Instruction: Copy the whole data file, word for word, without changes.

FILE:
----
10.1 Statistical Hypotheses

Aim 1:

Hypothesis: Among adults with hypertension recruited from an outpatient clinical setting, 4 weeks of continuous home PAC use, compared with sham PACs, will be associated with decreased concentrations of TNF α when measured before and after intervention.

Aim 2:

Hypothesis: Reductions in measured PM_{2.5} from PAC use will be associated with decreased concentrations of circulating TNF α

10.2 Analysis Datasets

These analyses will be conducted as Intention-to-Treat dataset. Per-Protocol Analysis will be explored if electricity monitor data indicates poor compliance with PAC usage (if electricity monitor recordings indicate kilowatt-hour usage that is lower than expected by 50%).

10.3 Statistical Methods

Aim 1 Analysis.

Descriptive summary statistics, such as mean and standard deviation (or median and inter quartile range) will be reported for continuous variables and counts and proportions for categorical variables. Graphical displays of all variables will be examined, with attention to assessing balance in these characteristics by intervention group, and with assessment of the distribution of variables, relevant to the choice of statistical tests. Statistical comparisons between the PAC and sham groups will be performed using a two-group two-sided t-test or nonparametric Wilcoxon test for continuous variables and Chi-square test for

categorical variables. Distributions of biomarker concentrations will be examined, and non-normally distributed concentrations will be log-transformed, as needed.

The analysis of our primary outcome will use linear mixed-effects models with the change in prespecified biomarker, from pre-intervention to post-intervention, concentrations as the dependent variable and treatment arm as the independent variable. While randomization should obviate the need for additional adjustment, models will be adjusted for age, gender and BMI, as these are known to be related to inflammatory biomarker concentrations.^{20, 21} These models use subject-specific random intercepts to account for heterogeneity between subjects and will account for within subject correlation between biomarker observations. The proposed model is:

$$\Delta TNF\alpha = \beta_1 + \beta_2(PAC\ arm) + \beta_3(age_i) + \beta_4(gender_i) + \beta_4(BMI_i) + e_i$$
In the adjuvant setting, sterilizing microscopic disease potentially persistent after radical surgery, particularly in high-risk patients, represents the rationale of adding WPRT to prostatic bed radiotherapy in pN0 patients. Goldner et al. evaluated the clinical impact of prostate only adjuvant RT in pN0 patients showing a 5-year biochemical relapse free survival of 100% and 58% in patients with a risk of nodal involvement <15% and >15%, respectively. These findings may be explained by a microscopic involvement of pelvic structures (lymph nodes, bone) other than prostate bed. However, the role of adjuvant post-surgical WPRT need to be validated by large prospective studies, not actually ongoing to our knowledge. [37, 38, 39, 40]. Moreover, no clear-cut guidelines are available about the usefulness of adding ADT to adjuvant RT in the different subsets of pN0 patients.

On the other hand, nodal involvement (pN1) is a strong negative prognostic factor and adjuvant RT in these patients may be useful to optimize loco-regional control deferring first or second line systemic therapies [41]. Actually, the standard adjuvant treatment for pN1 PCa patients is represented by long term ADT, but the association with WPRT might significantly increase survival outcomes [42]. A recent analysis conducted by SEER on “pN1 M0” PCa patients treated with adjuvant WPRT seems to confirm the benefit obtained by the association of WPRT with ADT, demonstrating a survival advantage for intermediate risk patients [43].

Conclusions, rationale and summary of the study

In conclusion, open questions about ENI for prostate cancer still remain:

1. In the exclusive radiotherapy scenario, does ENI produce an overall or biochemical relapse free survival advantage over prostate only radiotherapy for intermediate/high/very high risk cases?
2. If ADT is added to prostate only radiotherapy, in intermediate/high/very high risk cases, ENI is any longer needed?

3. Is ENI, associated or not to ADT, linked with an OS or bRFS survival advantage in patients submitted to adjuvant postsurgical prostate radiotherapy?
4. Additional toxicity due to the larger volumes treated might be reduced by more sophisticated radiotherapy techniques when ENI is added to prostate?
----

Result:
10.1 Statistical Hypotheses

Aim 1:

Hypothesis: Among adults with hypertension recruited from an outpatient clinical setting, 4 weeks of continuous home PAC use, compared with sham PACs, will be associated with decreased concentrations of TNF α when measured before and after intervention.

Aim 2:

Hypothesis: Reductions in measured PM_{2.5} from PAC use will be associated with decreased concentrations of circulating TNF α

10.2 Analysis Datasets

These analyses will be conducted as Intention-to-Treat dataset. Per-Protocol Analysis will be explored if electricity monitor data indicates poor compliance with PAC usage (if electricity monitor recordings indicate kilowatt-hour usage that is lower than expected by 50%).

10.3 Statistical Methods

Aim 1 Analysis.

Descriptive summary statistics, such as mean and standard deviation (or median and inter quartile range) will be reported for continuous variables and counts and proportions for categorical variables. Graphical displays of all variables will be examined, with attention to assessing balance in these characteristics by intervention group, and with assessment of the distribution of variables, relevant to the choice of statistical tests. Statistical comparisons between the PAC and sham groups will be performed using a two-group two-sided t-test or nonparametric Wilcoxon test for continuous variables and Chi-square test for

categorical variables. Distributions of biomarker concentrations will be examined, and non-normally distributed concentrations will be log-transformed, as needed.

The analysis of our primary outcome will use linear mixed-effects models with the change in prespecified biomarker, from pre-intervention to post-intervention, concentrations as the dependent variable and treatment arm as the independent variable. While randomization should obviate the need for additional adjustment, models will be adjusted for age, gender and BMI, as these are known to be related to inflammatory biomarker concentrations.^{20, 21} These models use subject-specific random intercepts to account for heterogeneity between subjects and will account for within subject correlation between biomarker observations. The proposed model is:

$$\Delta TNF\alpha = \beta_1 + \beta_2(PAC\ arm) + \beta_3(age_i) + \beta_4(gender_i) + \beta_4(BMI_i) + e_i$$
In the adjuvant setting, sterilizing microscopic disease potentially persistent after radical surgery, particularly in high-risk patients, represents the rationale of adding WPRT to prostatic bed radiotherapy in pN0 patients. Goldner et al. evaluated the clinical impact of prostate only adjuvant RT in pN0 patients showing a 5-year biochemical relapse free survival of 100% and 58% in patients with a risk of nodal involvement <15% and >15%, respectively. These findings may be explained by a microscopic involvement of pelvic structures (lymph nodes, bone) other than prostate bed. However, the role of adjuvant post-surgical WPRT need to be validated by large prospective studies, not actually ongoing to our knowledge. [37, 38, 39, 40]. Moreover, no clear-cut guidelines are available about the usefulness of adding ADT to adjuvant RT in the different subsets of pN0 patients.

On the other hand, nodal involvement (pN1) is a strong negative prognostic factor and adjuvant RT in these patients may be useful to optimize loco-regional control deferring first or second line systemic therapies [41]. Actually, the standard adjuvant treatment for pN1 PCa patients is represented by long term ADT, but the association with WPRT might significantly increase survival outcomes [42]. A recent analysis conducted by SEER on “pN1 M0” PCa patients treated with adjuvant WPRT seems to confirm the benefit obtained by the association of WPRT with ADT, demonstrating a survival advantage for intermediate risk patients [43].

Conclusions, rationale and summary of the study

In conclusion, open questions about ENI for prostate cancer still remain:

1. In the exclusive radiotherapy scenario, does ENI produce an overall or biochemical relapse free survival advantage over prostate only radiotherapy for intermediate/high/very high risk cases?
2. If ADT is added to prostate only radiotherapy, in intermediate/high/very high risk cases, ENI is any longer needed?

3. Is ENI, associated or not to ADT, linked with an OS or bRFS survival advantage in patients submitted to adjuvant postsurgical prostate radiotherapy?
4. Additional toxicity due to the larger volumes treated might be reduced by more sophisticated radiotherapy techniques when ENI is added to prostate?